42 min

Sabriye Tenberken Between Us: Stories of Unconscious Bias

    • Society & Culture

Sabriye Tenberken, from Germany, knows what it is to be marginalised after becoming fully blind at the age of 12. She studied Tibetology/Central Asian Sciences at Bonn University and helped develop the Tibetan Braille Script. In 1997, Sabriye travelled on horseback through the Himalayas and in 1998, along with her partner Paul Kronenberg, started the first school for the blind in Tibet. This school formed the foundation of Braille Without Borders, an organisation that empowers blind people to take their lives into their own hands. In 2005, Sabriye and Paul founded Kanthari in Kerala, south India, a leadership institute for social change makers. Kanthari fosters individuals from all over the world who have overcome adversity and because of that, carry a desire to create social change.

Sabriye is a public speaker, the author of My Path Leads to Tibet, a book that has been translated into 16 languages. She has also taken part with Paul in the award winning documentaries BLINDSIGHT and KANTHARI – Change from Within.



"We had little children who, who came and would say, why do they throw stones at me? And then other children who were longer in our place, they say, because they are stupid! They don't know who you are, and they don't know that you're a human being. And they don't know that blindness is something that has also a lot of advantages. For example, you can read and write in the dark. Who can do this? So I do feel that especially working with kids - back then I've worked with kids, but for adults it comes the same - I think it's very important that we are constantly reflecting on what people try to make us believe. And how is the reality for us? What do we believe? What do we make out of it? And this is getting out of the unconsciousness of our biases into the consciousness of our biases."

Sabriye Tenberken, from Germany, knows what it is to be marginalised after becoming fully blind at the age of 12. She studied Tibetology/Central Asian Sciences at Bonn University and helped develop the Tibetan Braille Script. In 1997, Sabriye travelled on horseback through the Himalayas and in 1998, along with her partner Paul Kronenberg, started the first school for the blind in Tibet. This school formed the foundation of Braille Without Borders, an organisation that empowers blind people to take their lives into their own hands. In 2005, Sabriye and Paul founded Kanthari in Kerala, south India, a leadership institute for social change makers. Kanthari fosters individuals from all over the world who have overcome adversity and because of that, carry a desire to create social change.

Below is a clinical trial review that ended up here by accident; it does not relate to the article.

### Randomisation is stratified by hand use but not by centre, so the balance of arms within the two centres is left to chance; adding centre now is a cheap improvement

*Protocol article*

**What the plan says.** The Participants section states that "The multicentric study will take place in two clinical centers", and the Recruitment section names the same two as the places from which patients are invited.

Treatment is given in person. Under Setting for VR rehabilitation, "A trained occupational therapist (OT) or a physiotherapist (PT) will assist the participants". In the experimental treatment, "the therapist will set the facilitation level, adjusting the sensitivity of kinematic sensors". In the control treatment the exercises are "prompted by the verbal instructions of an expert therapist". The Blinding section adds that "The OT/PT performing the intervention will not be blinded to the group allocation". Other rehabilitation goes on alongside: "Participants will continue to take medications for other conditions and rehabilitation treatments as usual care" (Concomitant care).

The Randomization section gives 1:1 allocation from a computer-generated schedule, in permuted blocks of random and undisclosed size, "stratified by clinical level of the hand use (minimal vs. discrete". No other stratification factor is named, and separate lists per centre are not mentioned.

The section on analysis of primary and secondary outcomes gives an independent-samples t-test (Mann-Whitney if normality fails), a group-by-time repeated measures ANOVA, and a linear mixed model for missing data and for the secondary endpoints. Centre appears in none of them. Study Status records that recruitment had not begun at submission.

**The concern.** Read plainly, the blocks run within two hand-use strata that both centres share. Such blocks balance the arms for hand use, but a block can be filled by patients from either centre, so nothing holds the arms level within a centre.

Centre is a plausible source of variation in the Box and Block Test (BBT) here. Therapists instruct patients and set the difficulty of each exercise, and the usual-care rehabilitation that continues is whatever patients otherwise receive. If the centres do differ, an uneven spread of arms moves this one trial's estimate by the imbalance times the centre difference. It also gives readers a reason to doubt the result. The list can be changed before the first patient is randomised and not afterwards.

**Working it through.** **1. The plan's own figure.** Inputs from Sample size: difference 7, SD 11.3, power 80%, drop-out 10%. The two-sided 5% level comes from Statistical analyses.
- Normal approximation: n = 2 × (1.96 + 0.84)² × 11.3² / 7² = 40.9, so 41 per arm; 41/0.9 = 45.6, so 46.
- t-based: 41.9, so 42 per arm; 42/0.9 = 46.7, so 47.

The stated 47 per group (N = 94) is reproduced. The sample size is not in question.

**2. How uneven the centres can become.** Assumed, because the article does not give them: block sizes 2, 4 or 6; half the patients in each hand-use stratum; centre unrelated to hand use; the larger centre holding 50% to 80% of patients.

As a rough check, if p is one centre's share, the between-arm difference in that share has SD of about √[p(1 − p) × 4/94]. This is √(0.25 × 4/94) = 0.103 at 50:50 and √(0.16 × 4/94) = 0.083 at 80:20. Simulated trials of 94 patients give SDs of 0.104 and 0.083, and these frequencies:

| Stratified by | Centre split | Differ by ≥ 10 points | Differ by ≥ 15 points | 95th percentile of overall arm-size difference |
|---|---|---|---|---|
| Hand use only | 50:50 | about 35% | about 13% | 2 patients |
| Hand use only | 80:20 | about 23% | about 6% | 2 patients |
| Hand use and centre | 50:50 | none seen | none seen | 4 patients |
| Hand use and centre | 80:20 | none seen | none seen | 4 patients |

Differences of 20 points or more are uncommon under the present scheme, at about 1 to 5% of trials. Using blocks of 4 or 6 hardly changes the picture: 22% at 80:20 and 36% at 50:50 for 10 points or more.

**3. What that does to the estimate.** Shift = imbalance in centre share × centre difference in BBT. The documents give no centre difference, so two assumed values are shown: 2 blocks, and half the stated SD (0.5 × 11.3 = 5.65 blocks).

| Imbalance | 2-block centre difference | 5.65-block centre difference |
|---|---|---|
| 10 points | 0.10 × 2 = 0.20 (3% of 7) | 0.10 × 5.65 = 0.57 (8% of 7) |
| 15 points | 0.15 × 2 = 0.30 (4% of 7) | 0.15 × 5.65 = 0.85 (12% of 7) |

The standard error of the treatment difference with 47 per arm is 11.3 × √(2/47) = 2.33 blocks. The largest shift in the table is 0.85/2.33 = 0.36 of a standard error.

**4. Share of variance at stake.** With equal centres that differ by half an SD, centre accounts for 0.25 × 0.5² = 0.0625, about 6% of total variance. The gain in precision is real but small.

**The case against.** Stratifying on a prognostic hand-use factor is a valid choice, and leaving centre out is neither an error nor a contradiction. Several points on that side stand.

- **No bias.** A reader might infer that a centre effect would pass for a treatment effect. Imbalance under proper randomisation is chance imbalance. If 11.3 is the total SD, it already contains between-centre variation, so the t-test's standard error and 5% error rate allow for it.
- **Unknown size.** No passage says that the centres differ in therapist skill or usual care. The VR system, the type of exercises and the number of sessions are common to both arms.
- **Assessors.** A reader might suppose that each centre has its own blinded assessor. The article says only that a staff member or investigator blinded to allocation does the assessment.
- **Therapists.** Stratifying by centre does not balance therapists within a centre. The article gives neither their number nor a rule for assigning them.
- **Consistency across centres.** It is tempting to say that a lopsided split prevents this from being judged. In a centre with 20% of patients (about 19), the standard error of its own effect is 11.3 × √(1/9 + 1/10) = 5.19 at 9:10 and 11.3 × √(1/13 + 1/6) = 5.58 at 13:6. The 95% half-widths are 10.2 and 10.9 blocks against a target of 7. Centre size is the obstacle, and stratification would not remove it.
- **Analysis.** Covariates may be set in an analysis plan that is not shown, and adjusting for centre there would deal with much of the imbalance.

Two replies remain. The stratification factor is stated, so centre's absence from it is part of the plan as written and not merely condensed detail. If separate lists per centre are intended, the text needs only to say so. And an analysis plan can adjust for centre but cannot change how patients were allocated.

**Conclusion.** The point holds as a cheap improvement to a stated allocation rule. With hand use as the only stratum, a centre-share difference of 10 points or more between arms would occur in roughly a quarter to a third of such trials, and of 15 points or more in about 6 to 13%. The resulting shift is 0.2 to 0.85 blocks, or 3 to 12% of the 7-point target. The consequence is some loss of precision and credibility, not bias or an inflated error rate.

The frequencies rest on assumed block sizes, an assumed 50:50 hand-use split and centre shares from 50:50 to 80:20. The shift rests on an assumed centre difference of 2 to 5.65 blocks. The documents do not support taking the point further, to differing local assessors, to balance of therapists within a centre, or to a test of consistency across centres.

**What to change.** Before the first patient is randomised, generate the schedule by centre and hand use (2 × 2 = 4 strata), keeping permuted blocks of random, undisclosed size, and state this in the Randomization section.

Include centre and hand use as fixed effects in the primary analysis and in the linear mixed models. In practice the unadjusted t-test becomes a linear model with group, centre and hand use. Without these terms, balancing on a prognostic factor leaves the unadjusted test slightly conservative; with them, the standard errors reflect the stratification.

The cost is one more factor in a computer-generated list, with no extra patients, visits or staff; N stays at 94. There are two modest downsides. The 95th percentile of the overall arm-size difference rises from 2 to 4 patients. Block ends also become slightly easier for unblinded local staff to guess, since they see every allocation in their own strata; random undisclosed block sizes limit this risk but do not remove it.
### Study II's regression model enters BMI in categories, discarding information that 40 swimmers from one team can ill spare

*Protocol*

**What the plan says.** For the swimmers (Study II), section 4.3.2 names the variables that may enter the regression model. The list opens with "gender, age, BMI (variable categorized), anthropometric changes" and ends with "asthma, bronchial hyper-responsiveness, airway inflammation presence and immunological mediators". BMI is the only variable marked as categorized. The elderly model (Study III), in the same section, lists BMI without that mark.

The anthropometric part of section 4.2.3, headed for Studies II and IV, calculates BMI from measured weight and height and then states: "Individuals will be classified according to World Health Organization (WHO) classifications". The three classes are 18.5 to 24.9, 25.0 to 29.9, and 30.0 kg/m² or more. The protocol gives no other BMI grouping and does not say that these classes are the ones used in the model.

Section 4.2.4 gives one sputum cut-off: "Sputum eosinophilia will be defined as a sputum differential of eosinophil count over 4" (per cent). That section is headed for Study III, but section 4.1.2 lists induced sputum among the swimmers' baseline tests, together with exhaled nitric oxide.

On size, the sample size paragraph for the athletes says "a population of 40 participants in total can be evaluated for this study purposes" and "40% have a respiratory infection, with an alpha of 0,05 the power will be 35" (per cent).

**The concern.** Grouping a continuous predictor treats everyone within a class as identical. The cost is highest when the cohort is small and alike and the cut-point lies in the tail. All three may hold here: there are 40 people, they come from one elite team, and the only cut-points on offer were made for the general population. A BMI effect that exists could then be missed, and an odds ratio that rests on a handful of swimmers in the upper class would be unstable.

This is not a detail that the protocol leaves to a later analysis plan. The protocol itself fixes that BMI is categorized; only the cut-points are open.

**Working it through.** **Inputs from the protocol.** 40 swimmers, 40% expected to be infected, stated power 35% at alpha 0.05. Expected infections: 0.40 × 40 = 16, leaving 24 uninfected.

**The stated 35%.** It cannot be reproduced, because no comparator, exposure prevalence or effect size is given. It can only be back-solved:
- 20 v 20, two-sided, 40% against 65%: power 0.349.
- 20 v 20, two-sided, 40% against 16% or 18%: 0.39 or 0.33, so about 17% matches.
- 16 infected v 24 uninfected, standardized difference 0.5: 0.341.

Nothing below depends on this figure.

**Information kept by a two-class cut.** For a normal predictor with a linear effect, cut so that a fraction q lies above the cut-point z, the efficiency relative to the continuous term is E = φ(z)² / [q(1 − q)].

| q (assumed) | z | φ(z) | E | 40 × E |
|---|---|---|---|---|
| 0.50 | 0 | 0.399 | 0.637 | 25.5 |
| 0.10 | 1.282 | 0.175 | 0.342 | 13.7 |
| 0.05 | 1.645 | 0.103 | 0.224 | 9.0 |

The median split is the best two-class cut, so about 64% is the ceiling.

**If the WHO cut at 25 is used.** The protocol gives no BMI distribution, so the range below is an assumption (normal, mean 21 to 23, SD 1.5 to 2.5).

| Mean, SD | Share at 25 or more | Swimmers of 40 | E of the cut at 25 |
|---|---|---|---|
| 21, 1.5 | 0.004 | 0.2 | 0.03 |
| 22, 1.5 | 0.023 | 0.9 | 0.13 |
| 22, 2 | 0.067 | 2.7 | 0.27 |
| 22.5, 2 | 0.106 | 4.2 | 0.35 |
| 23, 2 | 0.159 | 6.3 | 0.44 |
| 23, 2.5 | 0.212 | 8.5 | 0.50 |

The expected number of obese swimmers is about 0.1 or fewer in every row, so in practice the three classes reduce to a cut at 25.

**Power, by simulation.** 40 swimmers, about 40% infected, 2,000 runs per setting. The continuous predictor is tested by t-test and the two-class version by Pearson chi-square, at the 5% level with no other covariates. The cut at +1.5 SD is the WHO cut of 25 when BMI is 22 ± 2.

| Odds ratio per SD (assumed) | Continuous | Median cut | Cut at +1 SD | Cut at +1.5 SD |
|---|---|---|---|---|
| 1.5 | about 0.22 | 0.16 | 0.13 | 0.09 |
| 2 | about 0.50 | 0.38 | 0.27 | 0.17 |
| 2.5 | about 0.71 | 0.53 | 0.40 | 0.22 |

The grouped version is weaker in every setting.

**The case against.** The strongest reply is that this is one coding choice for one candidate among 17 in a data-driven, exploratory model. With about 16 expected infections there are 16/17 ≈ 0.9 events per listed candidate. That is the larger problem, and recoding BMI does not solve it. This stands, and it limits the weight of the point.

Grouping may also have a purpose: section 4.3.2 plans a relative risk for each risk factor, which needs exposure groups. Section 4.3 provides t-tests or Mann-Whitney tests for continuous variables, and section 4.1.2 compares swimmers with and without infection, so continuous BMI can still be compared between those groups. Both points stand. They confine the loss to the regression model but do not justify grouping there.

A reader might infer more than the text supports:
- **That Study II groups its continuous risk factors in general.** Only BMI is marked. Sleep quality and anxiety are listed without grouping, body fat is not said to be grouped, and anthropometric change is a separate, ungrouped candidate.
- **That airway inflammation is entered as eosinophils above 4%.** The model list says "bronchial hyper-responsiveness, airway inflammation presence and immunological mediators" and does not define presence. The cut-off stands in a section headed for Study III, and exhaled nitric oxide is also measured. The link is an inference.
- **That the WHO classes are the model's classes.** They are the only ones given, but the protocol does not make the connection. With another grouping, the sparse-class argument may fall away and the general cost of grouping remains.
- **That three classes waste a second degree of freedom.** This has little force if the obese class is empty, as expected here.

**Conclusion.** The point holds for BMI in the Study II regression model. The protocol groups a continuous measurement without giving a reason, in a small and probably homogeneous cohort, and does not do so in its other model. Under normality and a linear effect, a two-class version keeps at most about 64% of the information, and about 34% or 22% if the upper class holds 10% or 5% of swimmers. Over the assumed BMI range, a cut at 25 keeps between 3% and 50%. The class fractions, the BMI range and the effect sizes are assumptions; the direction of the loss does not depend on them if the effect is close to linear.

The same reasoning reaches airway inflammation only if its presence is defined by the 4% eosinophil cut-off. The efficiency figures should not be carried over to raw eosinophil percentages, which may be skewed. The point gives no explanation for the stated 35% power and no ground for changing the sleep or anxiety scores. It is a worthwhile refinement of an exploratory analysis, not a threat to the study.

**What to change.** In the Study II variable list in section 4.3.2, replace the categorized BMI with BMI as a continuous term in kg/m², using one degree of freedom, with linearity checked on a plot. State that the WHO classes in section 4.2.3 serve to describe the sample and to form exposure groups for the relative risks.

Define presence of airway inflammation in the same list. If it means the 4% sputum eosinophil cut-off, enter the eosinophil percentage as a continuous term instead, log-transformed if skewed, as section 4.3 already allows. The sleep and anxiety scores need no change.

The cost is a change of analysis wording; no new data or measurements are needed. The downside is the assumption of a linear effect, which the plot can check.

Sabriye is a public speaker, the author of My Path Leads to Tibet, a book that has been translated into 16 languages. She has also taken part with Paul in the award winning documentaries BLINDSIGHT and KANTHARI – Change from Within.



"We had little children who, who came and would say, why do they throw stones at me? And then other children who were longer in our place, they say, because they are stupid! They don't know who you are, and they don't know that you're a human being. And they don't know that blindness is something that has also a lot of advantages. For example, you can read and write in the dark. Who can do this? So I do feel that especially working with kids - back then I've worked with kids, but for adults it comes the same - I think it's very important that we are constantly reflecting on what people try to make us believe. And how is the reality for us? What do we believe? What do we make out of it? And this is getting out of the unconsciousness of our biases into the consciousness of our biases."

42 min

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